The two-door hardtop — buried to celebrate Oklahoma's 50 years of statehood — was encased in a 12-by-20-foot concrete vault, supposedly tough enough to withstand a nuclear attack.
Event officials already had to pump out several feet of water from the crypt that held the Belvedere for a half-century. But the condition of the car, wrapped in three layers of mud-caked protective material, remains a mystery.
Will it be a rust-bucket? Will it even start? Is the bit of shiny chrome visible on the bumper a good omen?
Not many people seem to care.
"I just need to see it," said Marc Montague of Auckland, New Zealand, among the couple hundred spectators amassed at the downtown site Thursday afternoon. "I've been waiting 15 years for this."
Also buried with it were 10 gallons of gasoline — in case internal combustion engines became obsolete by 2007 — a case of beer, and the contents of a typical woman's handbag placed in the glove compartment: 14 bobby pins, a bottle of tranquilizers, a lipstick, a pack of gum, tissues, a pack of cigarettes, matches and $2.43.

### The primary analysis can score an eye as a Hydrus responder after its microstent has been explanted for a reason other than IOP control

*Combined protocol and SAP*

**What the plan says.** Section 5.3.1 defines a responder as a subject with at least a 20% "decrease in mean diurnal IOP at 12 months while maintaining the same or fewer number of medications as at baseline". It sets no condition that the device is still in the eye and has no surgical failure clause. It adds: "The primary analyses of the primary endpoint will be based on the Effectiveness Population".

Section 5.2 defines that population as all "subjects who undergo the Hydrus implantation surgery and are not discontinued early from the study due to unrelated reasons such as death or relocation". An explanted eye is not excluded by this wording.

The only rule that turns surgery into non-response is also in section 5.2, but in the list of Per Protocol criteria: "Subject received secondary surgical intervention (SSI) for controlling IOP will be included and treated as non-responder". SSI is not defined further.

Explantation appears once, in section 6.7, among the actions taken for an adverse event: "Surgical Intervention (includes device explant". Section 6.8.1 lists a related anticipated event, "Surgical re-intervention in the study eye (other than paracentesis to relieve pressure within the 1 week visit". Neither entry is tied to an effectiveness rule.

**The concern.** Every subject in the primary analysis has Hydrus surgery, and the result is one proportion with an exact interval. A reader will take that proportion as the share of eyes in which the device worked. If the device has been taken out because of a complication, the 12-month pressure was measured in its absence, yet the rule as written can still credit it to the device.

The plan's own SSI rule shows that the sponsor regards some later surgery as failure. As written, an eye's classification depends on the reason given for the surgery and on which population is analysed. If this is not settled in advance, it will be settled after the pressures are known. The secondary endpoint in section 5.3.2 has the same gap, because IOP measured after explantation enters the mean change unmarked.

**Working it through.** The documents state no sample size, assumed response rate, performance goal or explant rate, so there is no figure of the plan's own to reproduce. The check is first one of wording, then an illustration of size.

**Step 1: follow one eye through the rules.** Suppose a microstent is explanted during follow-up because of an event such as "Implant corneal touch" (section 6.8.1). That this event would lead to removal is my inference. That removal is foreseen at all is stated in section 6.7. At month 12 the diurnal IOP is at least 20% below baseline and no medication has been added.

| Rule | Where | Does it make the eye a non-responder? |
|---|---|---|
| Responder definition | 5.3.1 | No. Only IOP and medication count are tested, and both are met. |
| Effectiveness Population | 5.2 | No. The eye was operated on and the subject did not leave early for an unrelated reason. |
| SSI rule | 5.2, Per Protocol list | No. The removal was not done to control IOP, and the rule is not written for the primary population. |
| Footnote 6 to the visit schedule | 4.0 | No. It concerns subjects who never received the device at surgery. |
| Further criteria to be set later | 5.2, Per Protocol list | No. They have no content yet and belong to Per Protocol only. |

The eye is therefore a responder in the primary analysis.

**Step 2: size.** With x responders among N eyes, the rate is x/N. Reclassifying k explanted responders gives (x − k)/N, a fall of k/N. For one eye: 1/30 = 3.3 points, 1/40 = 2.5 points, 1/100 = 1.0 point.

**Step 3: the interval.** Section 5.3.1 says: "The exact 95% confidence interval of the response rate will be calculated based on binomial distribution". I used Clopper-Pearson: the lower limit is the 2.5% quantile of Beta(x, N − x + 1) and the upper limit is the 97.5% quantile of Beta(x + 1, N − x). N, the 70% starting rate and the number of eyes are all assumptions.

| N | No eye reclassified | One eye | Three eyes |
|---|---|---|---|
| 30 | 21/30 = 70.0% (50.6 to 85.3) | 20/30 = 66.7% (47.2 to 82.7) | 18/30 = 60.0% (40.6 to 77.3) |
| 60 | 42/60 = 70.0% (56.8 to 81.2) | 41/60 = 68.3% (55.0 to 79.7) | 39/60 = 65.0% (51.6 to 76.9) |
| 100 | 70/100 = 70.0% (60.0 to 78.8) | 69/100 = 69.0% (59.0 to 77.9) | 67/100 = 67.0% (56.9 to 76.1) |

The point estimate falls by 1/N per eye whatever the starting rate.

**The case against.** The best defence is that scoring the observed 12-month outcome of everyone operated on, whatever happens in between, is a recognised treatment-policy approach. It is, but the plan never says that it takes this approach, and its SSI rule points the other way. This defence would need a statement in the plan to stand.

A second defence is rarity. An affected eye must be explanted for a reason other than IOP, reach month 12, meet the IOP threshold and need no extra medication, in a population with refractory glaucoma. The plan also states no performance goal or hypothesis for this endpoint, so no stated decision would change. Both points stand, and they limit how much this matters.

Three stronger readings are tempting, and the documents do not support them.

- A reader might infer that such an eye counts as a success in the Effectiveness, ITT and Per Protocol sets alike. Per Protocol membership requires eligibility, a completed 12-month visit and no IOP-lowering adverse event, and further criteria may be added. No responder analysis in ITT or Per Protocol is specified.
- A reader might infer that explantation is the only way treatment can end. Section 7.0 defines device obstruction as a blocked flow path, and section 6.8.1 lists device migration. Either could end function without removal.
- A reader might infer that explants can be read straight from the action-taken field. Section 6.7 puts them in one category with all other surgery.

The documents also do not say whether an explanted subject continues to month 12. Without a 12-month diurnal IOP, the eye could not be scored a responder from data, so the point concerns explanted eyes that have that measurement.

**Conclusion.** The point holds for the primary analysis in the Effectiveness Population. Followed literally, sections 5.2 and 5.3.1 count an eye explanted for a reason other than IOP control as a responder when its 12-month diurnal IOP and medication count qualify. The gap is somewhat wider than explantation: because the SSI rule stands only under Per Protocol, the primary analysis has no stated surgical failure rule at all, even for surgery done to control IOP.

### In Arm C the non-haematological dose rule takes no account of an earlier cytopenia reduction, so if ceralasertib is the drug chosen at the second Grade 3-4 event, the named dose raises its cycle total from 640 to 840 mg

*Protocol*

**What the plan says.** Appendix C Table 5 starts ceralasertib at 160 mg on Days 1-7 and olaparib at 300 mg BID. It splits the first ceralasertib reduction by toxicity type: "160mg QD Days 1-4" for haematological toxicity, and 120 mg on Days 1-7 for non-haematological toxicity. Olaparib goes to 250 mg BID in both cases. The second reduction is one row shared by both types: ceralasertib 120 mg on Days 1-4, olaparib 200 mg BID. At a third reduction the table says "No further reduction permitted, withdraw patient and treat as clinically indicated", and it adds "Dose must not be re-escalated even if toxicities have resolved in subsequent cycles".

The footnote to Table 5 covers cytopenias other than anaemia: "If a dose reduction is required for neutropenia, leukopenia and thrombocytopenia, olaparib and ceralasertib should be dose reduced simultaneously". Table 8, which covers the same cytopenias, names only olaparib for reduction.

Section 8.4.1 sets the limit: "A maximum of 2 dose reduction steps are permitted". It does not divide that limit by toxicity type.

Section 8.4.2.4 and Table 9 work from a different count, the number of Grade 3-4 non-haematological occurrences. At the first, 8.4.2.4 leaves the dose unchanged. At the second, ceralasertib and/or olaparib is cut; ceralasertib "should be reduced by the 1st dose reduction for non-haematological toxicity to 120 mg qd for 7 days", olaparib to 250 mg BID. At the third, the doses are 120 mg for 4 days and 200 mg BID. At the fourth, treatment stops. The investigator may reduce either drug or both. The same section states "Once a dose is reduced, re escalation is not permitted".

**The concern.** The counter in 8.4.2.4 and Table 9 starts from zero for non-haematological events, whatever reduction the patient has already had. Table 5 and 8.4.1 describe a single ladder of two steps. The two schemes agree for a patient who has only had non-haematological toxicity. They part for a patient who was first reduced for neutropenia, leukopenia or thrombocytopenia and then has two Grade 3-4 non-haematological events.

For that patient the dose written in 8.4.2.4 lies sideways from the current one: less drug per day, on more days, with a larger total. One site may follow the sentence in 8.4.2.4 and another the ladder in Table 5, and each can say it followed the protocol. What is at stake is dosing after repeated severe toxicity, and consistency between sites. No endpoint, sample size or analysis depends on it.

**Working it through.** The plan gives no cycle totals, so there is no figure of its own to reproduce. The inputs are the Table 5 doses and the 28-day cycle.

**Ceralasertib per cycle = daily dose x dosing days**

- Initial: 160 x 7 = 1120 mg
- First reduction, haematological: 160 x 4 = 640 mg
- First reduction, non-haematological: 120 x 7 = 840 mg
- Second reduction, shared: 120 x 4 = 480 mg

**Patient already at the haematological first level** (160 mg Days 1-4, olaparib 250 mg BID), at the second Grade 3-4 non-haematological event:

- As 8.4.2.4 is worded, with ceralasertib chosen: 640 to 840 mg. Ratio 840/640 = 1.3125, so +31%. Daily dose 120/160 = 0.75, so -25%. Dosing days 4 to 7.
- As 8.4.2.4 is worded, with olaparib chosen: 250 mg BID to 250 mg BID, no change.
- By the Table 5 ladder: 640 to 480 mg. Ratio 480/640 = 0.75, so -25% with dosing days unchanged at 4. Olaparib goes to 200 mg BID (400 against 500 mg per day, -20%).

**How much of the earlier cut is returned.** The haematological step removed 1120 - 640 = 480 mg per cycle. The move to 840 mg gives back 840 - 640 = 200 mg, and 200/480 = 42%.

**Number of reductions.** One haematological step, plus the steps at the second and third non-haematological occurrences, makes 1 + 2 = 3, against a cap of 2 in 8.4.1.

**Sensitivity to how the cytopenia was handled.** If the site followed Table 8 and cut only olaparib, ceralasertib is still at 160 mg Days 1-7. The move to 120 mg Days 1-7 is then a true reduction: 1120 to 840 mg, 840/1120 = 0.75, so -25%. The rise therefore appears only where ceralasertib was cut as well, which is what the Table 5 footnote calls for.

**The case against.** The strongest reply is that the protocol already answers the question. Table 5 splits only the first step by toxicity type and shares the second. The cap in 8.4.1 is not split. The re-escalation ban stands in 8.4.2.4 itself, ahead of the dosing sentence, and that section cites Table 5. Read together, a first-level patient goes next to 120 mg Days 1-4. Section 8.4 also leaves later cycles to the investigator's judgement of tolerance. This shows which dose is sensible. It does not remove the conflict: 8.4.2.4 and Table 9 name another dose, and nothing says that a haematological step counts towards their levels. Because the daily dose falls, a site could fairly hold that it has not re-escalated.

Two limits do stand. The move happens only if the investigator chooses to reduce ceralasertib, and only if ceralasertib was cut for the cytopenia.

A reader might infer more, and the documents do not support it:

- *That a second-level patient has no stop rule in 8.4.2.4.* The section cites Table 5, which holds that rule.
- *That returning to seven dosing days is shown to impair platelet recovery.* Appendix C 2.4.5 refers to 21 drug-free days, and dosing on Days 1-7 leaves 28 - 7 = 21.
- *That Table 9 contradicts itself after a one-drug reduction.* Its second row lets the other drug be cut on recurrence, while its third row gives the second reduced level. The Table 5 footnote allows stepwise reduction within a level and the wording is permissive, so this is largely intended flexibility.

There was also a spool of microfilm that recorded the entries of a contest to determine who would win the car: the person who guessed the closest of what Tulsa's population would be in 2007 — 382,457 — would win.
That person, or his or her heirs, will get the car and a $100 savings account, worth about $1,200 today with interest.
Thursday afternoon, legendary hot rod builder Boyd Coddington inspected the vault and what he was able to see of the car with his crew.
The task will fall to Coddington, host of the TV series American Hot Rod on The Learning Channel, to try to start the thing up at a ceremony Thursday evening. Tens of thousands of tickets were sold for the event.
"We're optimistic," Coddington said. "I'm really concerned about the rust on the bottom of the car."
Back on the day the Belvedere was buried, all Bixby resident Marlene Parker wanted to do was find a photographer for her wedding. Catching a glimpse of the car being lowered into the ground was the last thing on her priority list.
Unfortunately, not for the photographer: he was shooting the burial.
This weekend, the 70-year-old will celebrate 50 years of marriage and may come downtown to see what all the fuss was about back then.
"Probably across the pond people know about it," Parker said. "If nobody knew where Tulsa, Oklahoma was before, they do now."